With millions of batteries currently going into landfills, or being eliminated through incineration, there is a real need for a more effective, less environmentally harmful method of recycling dry cell batteries. The DCBR-50K system from Marlie Inc. has an extremely small carbon footprint, and will recycle alkaline, nickel metal hydride and lithium-ion batteries, recovers 93% of all battery components and sorts them for reuse. The recovered MicroNutrients (zinc / manganese and potassium) are used by the agricultural industry in fertilizers; the steel is reused in the manufacture of new products such as cars and trucks. This patented, environmentally-friendly Marlie process will eliminate the need to landfill or incinerate dry cell batteries, and will do so for literally pennies a pound.
Although they are quite small, batteries have a large environmental footprint. Over 95% of the batteries sold in Canada in 2014 were non-rechargeable batteries; the remaining 5% (36 million units) were rechargeable batteries (including automotive lead acid batteries). Sales of primary non-rechargeable batteries are expected to increase to 745 million units (weighing an estimated 19,122 tonnes) by 2017. Not surprisingly, these devices can leave a big carbon footprint.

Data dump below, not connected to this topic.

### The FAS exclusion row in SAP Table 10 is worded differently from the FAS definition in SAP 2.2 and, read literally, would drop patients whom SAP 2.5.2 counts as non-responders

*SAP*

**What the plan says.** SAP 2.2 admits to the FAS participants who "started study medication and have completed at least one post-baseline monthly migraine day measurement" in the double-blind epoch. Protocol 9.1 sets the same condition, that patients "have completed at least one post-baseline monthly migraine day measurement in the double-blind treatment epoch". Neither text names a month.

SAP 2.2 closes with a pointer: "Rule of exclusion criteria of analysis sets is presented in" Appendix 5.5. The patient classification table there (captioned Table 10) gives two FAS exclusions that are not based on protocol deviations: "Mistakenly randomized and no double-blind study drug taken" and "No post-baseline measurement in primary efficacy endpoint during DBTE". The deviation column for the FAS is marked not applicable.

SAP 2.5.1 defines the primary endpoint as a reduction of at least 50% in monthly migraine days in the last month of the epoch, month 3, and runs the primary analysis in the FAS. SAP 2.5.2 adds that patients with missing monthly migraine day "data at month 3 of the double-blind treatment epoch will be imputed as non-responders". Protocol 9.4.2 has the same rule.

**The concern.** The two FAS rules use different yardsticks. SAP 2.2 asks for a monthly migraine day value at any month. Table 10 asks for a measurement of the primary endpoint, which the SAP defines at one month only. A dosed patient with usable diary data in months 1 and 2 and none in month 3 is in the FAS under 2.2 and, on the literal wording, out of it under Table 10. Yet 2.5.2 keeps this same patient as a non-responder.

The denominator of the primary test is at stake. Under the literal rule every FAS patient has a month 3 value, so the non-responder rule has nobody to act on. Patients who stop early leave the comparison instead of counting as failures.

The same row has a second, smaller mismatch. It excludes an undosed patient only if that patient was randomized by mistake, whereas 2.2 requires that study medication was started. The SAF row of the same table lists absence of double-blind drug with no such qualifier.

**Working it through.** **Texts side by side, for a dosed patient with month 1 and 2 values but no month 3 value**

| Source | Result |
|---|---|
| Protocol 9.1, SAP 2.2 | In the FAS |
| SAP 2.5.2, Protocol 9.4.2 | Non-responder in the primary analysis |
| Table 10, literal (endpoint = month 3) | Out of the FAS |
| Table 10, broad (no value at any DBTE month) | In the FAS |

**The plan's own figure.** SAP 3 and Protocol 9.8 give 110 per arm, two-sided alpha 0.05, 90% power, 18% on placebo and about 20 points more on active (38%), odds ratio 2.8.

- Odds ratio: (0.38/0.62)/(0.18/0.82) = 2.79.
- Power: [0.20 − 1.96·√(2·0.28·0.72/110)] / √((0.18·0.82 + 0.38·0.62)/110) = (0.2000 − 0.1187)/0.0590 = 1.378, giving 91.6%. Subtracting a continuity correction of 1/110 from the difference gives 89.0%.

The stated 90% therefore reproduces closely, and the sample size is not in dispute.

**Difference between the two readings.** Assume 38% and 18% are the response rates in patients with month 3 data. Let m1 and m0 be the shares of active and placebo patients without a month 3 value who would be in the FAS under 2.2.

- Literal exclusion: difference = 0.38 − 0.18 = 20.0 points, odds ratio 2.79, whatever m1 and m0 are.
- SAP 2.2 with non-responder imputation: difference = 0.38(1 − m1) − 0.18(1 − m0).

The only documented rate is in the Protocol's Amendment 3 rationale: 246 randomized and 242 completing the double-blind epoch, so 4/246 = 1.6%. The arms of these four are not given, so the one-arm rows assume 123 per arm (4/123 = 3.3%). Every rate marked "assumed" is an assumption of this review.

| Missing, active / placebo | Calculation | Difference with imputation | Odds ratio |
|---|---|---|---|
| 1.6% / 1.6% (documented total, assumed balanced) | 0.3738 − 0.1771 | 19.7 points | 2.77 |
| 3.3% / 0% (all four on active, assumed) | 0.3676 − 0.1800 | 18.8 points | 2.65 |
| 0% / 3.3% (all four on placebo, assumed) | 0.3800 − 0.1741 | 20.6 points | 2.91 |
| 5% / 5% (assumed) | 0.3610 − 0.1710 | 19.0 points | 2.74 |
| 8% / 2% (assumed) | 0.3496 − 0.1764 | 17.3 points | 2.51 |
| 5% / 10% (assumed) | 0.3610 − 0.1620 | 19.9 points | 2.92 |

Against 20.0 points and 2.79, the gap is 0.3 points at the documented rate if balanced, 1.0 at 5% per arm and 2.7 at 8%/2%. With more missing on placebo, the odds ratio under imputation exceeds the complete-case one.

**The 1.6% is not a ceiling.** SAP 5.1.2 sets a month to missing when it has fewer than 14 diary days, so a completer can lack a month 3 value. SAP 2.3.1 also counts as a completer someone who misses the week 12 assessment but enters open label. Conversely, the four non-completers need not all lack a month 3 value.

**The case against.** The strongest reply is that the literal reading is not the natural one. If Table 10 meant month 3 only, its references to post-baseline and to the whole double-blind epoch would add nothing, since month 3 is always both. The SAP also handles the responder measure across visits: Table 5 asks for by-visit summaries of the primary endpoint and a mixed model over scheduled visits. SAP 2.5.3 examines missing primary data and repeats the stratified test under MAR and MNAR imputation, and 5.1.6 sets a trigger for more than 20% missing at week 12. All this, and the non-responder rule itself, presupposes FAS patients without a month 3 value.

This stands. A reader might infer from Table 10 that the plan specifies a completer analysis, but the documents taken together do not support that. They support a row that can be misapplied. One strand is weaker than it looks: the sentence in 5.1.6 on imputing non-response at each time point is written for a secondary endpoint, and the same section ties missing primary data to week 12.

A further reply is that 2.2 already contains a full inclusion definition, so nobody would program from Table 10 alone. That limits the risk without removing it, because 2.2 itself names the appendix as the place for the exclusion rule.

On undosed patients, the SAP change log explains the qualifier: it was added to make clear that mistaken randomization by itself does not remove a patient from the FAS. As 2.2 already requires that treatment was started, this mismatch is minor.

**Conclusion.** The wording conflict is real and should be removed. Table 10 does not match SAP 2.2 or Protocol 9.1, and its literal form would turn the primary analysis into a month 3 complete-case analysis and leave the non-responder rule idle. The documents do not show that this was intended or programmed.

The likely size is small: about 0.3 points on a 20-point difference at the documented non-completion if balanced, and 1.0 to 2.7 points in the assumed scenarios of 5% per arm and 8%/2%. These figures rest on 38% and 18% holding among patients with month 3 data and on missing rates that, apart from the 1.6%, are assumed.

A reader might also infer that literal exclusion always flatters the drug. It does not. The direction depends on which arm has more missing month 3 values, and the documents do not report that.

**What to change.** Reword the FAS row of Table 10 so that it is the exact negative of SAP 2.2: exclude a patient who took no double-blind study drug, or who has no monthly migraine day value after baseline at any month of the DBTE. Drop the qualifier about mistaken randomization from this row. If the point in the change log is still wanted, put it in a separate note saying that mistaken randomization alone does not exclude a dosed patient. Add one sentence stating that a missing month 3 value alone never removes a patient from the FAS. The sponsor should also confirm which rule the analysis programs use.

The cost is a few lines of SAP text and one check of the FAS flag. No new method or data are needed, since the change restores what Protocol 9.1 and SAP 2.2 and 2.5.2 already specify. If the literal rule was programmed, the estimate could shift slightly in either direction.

A carbon footprint is a measure of the impact our activities have on the environment, and in particular climate change. It relates to the amount of greenhouse gases produced in our day-to-day lives through burning fossil fuels for electricity, heating and transportation etc. The carbon footprint is a measurement of all greenhouse gases we individually produce and has units of tonnes (or kg) of carbon dioxide equivalent.
If environmental degradation continues and carbon footprints are not reduced in size, there will be serious consequences, including:
We want to provide the best possible services for our customers while doing our part to protect the environment. View our gallery to learn more about our effective process, and find answers to some of our most frequently asked questions. Call Marlie Inc. today to start recycling.